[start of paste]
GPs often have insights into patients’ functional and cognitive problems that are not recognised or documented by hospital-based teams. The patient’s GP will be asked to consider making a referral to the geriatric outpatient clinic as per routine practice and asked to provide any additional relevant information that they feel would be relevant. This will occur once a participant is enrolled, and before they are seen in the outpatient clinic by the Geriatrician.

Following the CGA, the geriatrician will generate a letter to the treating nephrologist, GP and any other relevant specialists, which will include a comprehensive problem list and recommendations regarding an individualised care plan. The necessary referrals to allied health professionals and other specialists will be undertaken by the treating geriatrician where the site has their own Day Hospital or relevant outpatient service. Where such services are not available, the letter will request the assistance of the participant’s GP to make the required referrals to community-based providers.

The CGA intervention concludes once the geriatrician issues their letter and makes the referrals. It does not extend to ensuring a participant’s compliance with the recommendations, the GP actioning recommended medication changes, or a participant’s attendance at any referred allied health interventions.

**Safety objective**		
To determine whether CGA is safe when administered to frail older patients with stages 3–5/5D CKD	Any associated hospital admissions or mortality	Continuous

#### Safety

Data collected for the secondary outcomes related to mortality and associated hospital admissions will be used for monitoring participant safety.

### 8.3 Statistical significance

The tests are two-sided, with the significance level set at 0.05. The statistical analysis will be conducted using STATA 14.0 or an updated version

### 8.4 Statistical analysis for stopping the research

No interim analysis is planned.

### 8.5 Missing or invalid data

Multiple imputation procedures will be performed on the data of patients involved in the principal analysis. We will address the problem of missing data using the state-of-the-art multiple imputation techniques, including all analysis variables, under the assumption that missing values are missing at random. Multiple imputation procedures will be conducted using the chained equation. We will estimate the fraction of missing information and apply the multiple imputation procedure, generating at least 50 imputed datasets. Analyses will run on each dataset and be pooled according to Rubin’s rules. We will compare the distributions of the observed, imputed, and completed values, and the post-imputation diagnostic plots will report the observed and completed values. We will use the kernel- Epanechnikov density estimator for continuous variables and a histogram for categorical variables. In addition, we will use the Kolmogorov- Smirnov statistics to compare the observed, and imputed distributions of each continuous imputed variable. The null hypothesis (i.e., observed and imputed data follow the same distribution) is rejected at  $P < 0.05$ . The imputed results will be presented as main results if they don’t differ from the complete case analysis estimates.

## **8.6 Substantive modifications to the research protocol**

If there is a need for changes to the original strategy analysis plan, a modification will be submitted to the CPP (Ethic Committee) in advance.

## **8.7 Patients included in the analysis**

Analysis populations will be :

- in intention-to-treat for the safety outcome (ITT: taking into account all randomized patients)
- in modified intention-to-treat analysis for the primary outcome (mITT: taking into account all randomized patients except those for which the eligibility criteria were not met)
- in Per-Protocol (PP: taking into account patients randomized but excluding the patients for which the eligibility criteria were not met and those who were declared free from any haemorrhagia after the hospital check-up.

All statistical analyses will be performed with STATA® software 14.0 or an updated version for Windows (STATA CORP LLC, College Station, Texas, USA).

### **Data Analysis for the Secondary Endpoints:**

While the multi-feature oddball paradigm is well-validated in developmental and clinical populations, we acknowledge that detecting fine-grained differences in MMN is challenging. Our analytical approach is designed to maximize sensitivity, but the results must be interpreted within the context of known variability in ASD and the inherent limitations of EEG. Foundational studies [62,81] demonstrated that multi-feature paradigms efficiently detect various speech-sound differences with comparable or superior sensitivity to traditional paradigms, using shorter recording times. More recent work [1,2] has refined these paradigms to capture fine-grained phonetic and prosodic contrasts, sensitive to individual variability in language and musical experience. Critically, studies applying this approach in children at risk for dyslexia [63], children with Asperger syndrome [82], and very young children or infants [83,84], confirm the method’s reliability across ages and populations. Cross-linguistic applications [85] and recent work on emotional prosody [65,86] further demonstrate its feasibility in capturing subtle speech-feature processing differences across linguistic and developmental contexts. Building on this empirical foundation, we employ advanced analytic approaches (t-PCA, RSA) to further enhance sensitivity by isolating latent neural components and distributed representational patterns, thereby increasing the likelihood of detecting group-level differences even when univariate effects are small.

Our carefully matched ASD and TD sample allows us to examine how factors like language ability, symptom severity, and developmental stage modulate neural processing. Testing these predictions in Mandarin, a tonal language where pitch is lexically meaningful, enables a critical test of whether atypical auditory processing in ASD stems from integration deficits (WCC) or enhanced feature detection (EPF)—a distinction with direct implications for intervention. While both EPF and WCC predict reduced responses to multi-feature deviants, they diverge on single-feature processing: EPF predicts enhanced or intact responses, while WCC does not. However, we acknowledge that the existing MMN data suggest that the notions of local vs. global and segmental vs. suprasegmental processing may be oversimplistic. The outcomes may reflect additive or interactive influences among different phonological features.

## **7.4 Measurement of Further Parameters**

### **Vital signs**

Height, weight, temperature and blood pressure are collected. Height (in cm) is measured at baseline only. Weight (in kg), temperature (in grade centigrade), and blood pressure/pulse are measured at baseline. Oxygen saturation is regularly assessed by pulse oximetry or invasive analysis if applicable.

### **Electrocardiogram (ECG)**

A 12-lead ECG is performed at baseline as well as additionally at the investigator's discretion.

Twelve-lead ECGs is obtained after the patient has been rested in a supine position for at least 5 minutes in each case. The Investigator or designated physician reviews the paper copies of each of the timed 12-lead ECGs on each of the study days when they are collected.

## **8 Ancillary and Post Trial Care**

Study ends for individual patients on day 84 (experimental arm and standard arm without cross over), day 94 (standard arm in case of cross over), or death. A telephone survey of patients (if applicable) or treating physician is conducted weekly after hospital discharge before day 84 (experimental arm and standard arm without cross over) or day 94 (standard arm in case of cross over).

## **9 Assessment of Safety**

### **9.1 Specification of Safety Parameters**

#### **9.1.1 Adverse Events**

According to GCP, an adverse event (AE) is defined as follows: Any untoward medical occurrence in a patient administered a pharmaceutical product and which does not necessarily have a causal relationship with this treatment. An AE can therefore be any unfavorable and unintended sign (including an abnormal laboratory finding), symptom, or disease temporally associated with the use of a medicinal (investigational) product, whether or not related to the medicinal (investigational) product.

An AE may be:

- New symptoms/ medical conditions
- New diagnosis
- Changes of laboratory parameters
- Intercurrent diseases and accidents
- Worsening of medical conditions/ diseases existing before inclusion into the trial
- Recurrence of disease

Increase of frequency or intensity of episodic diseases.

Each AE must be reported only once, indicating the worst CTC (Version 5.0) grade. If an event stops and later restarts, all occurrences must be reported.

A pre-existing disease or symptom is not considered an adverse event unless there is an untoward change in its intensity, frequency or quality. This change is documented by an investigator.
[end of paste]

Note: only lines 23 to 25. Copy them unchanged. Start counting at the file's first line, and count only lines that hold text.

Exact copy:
While the multi-feature oddball paradigm is well-validated in developmental and clinical populations, we acknowledge that detecting fine-grained differences in MMN is challenging. Our analytical approach is designed to maximize sensitivity, but the results must be interpreted within the context of known variability in ASD and the inherent limitations of EEG. Foundational studies [62,81] demonstrated that multi-feature paradigms efficiently detect various speech-sound differences with comparable or superior sensitivity to traditional paradigms, using shorter recording times. More recent work [1,2] has refined these paradigms to capture fine-grained phonetic and prosodic contrasts, sensitive to individual variability in language and musical experience. Critically, studies applying this approach in children at risk for dyslexia [63], children with Asperger syndrome [82], and very young children or infants [83,84], confirm the method’s reliability across ages and populations. Cross-linguistic applications [85] and recent work on emotional prosody [65,86] further demonstrate its feasibility in capturing subtle speech-feature processing differences across linguistic and developmental contexts. Building on this empirical foundation, we employ advanced analytic approaches (t-PCA, RSA) to further enhance sensitivity by isolating latent neural components and distributed representational patterns, thereby increasing the likelihood of detecting group-level differences even when univariate effects are small.

Our carefully matched ASD and TD sample allows us to examine how factors like language ability, symptom severity, and developmental stage modulate neural processing. Testing these predictions in Mandarin, a tonal language where pitch is lexically meaningful, enables a critical test of whether atypical auditory processing in ASD stems from integration deficits (WCC) or enhanced feature detection (EPF)—a distinction with direct implications for intervention. While both EPF and WCC predict reduced responses to multi-feature deviants, they diverge on single-feature processing: EPF predicts enhanced or intact responses, while WCC does not. However, we acknowledge that the existing MMN data suggest that the notions of local vs. global and segmental vs. suprasegmental processing may be oversimplistic. The outcomes may reflect additive or interactive influences among different phonological features.

## **7.4 Measurement of Further Parameters**